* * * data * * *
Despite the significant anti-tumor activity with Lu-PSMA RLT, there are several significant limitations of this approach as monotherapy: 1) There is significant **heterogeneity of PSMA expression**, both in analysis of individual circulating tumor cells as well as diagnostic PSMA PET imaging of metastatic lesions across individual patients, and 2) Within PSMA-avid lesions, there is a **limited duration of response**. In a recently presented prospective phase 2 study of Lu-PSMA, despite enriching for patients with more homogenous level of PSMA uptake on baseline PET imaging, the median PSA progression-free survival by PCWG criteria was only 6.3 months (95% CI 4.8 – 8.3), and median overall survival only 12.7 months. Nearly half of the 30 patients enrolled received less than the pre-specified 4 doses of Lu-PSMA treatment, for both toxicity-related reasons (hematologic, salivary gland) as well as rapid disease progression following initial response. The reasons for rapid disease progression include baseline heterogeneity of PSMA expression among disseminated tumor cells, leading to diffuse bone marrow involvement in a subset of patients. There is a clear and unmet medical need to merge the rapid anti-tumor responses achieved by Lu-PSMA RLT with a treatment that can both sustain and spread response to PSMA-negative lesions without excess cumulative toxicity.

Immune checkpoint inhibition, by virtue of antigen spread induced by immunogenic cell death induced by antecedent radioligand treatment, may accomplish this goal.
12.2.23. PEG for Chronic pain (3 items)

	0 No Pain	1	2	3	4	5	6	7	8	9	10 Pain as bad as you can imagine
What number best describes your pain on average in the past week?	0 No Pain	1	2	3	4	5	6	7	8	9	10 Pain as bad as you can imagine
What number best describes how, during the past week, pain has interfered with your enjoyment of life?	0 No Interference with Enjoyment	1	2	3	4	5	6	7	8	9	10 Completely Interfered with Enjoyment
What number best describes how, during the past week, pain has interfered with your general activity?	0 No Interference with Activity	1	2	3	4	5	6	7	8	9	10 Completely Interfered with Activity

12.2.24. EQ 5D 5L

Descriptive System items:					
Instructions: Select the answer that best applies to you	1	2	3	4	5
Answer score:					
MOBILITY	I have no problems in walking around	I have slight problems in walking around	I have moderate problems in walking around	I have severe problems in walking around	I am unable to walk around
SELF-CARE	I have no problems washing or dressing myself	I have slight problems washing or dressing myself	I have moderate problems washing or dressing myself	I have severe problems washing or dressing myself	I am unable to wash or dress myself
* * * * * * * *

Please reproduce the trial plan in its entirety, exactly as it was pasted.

Despite the significant anti-tumor activity with Lu-PSMA RLT, there are several significant limitations of this approach as monotherapy: 1) There is significant **heterogeneity of PSMA expression**, both in analysis of individual circulating tumor cells as well as diagnostic PSMA PET imaging of metastatic lesions across individual patients, and 2) Within PSMA-avid lesions, there is a **limited duration of response**. In a recently presented prospective phase 2 study of Lu-PSMA, despite enriching for patients with more homogenous level of PSMA uptake on baseline PET imaging, the median PSA progression-free survival by PCWG criteria was only 6.3 months (95% CI 4.8 – 8.3), and median overall survival only 12.7 months. Nearly half of the 30 patients enrolled received less than the pre-specified 4 doses of Lu-PSMA treatment, for both toxicity-related reasons (hematologic, salivary gland) as well as rapid disease progression following initial response. The reasons for rapid disease progression include baseline heterogeneity of PSMA expression among disseminated tumor cells, leading to diffuse bone marrow involvement in a subset of patients. There is a clear and unmet medical need to merge the rapid anti-tumor responses achieved by Lu-PSMA RLT with a treatment that can both sustain and spread response to PSMA-negative lesions without excess cumulative toxicity.

Immune checkpoint inhibition, by virtue of antigen spread induced by immunogenic cell death induced by antecedent radioligand treatment, may accomplish this goal.
12.2.23. PEG for Chronic pain (3 items)

	0 No Pain	1	2	3	4	5	6	7	8	9	10 Pain as bad as you can imagine
What number best describes your pain on average in the past week?	0 No Pain	1	2	3	4	5	6	7	8	9	10 Pain as bad as you can imagine
What number best describes how, during the past week, pain has interfered with your enjoyment of life?	0 No Interference with Enjoyment	1	2	3	4	5	6	7	8	9	10 Completely Interfered with Enjoyment
What number best describes how, during the past week, pain has interfered with your general activity?	0 No Interference with Activity	1	2	3	4	5	6	7	8	9	10 Completely Interfered with Activity

12.2.24. EQ 5D 5L

Descriptive System items:					
Instructions: Select the answer that best applies to you	1	2	3	4	5
Answer score:					
MOBILITY	I have no problems in walking around	I have slight problems in walking around	I have moderate problems in walking around	I have severe problems in walking around	I am unable to walk around
SELF-CARE	I have no problems washing or dressing myself	I have slight problems washing or dressing myself	I have moderate problems washing or dressing myself	I have severe problems washing or dressing myself	I am unable to wash or dress myself